|Wicked always wins.|
ABC's Once Upon a Time had much promise which went largely unfulfilled over its seven seasons. The writing became progressively more slipshod as the show progressed, with various plot-lines left abandoned almost willy-nilly. Important characters were pushed to the back or tranquilized and tagged and safely suburbanized. The Wicked Witch of the West, Zelena, played by the marvelous Rebecca Mader, was one of them. This story seeks to address the tragic short shrift Zelena was given, and takes place shortly after she meets her "sister" witches from the south, east, and north.
His name is Nathan Vach, and he's having terrifying dreams. Left alone after his father and brothers die in the Second Ogres war, and after his mother perishes from illness, he retreats into his family's big home far from anywhere. But the dreams continue to plague him, so he decides to visit a metaphysician in Munchkinland. There he learns startling news: that he has a gift for someone--a Soul Gift. It's a Gift that will be a great blessing to he or she destined to receive it. Walking home, he has no idea just how powerful that Gift is--or the individual who, unbeknownst to him, will soon try to claim it. Read on!
CONFUSED AND FRIGHTENED
This is a tale about a witch. A wicked witch. Some say she came from the west. But I think she came from Heaven.
This is the story of how we met, of how I fell in love with her. This is the story of my happy ending, and, I pray, hers.
It was that bridge. I never trusted it. Trolls occasionally lurked under it. I have lived long enough in these forests to know that those beasties migrate. They are like birds—big, hairy, bipedal birds that will rob you blind, then cook you alive. That is, after skinning you first. And laughing about it the whole time.
I was there to help clean up the carnage after they attacked the Munchkin Commissioner Keljrad on that very bridge. He won, but not before most of his entourage died, and he too, later, from injuries. It was an impressively gory battle.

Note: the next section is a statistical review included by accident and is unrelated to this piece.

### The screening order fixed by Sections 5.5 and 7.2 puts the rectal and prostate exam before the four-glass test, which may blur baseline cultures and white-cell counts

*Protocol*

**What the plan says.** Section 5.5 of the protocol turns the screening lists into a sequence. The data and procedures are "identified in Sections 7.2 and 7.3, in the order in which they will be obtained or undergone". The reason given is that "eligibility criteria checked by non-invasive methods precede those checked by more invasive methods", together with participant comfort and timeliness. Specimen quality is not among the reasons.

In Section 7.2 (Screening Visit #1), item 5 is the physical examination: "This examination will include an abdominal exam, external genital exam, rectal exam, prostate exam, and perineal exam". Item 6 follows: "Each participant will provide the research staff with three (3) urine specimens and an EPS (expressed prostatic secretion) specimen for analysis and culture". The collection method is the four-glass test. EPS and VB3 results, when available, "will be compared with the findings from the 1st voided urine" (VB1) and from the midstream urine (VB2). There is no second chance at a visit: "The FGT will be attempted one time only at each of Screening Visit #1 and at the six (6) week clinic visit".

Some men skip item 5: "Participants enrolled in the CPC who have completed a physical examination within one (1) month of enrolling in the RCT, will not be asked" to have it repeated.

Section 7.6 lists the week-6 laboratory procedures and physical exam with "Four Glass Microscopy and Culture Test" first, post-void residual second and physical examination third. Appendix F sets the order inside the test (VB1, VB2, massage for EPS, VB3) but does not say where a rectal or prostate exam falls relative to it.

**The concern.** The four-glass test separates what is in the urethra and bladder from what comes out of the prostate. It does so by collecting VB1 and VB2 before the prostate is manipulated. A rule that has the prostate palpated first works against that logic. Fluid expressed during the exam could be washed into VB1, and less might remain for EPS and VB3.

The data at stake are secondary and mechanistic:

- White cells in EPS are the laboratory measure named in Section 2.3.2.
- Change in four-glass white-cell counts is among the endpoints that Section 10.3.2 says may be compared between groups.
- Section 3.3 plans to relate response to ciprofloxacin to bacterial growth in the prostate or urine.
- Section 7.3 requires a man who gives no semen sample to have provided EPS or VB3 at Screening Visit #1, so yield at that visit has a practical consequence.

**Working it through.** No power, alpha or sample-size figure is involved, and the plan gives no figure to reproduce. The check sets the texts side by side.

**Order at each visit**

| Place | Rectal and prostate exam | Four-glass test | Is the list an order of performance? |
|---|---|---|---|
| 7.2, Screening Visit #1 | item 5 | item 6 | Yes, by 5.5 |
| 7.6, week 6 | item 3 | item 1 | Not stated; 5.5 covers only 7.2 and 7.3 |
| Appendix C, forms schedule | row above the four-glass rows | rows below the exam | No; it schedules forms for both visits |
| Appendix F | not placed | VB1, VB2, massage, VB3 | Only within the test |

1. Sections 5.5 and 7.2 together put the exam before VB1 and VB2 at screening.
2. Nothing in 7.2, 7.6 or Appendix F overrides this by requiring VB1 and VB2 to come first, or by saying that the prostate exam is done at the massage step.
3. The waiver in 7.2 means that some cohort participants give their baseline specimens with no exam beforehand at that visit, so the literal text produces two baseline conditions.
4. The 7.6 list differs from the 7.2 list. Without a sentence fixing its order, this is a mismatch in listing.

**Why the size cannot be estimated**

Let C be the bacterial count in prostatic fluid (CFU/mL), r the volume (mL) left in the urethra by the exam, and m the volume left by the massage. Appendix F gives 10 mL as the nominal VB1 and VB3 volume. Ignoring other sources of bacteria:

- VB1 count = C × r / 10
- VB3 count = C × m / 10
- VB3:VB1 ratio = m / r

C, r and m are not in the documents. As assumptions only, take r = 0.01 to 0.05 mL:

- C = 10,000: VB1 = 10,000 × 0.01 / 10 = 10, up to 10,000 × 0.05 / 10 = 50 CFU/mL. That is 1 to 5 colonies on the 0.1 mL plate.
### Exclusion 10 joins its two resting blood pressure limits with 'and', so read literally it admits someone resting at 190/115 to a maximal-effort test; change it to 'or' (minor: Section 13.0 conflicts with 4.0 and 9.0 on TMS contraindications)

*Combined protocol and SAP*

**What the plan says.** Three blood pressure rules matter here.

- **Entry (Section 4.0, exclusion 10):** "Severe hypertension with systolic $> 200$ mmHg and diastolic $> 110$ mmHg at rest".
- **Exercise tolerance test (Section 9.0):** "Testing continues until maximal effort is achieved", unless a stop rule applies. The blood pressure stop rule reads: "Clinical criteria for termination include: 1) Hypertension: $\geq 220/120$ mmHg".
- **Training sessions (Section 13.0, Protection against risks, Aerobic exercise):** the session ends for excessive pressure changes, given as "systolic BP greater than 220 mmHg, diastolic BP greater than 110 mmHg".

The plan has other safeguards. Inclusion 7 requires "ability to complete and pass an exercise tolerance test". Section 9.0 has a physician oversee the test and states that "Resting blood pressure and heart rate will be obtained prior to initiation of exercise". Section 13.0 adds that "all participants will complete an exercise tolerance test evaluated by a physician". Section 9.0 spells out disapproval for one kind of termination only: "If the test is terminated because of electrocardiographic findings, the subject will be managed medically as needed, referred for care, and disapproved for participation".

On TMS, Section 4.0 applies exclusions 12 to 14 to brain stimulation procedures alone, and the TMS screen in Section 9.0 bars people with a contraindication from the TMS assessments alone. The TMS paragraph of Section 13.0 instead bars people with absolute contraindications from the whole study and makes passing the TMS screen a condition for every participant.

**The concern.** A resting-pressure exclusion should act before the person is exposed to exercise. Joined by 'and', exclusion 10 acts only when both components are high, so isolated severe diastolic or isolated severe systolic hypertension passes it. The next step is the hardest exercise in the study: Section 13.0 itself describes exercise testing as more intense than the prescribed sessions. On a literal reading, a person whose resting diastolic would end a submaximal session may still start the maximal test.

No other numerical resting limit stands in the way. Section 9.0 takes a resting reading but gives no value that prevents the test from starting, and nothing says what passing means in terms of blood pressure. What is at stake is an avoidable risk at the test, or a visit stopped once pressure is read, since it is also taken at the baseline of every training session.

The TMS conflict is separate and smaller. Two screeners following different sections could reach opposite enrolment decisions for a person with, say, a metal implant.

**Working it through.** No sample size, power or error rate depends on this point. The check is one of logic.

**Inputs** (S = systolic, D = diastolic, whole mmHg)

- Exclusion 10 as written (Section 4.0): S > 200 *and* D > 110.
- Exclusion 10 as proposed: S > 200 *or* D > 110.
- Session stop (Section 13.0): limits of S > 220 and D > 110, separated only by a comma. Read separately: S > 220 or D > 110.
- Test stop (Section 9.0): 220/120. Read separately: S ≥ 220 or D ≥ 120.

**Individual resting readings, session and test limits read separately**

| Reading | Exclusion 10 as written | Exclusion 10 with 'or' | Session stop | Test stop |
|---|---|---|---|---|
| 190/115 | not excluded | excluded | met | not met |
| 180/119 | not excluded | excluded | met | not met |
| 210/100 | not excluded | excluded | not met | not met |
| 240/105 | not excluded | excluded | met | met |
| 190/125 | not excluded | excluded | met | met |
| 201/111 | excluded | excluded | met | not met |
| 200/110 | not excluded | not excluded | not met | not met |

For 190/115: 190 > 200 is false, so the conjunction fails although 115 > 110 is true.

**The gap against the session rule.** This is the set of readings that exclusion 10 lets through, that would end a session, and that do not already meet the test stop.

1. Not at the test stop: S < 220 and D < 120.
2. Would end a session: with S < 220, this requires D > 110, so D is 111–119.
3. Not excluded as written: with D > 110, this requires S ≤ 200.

I tried not to think of it. Still, it must have been quite a sight—tiny Munchkins and their tiny spears and swords and bows and arrows swarming over those monstrous trolls, and being thrown about like fleas. Or bite-sized beef pot pies, which was how, I was certain, the trolls thought of them.
After that disaster, the Prefect of Munchkinland declared the bridge off limits to his people. He went to Oz to petition the Great Wizard’s support, but the Wizard, apparently, had no interest in lending the Prefect his voice, and off the Prefect went, angered once more with him.
The Wizard of Oz. What a peckerwood.
Anyway, back to that bridge.
I thought of going another route, and in fact had ever since that battle. It was creepy before; now it was just evil.
It was shadowed under the boughs of tremendous fir trees and made of black granite, and arched over a tumbling stream in a minor gorge some forty feet deep. The trolls hid on the bridge’s bottom. They typically flattened themselves against the stone using their inhuman strength, and waited till you were right on top of them. Bastards.
I have the gift of Foresight. Or ... I was supposed to. My mother was a Seer. A really talented one, actually. But she didn’t see the illness growing in her belly, and one day she died. It crushed me. I grew up with my father and two older brothers, all of whom died after being conscripted to fight in the Second Ogres War in the
, which was just a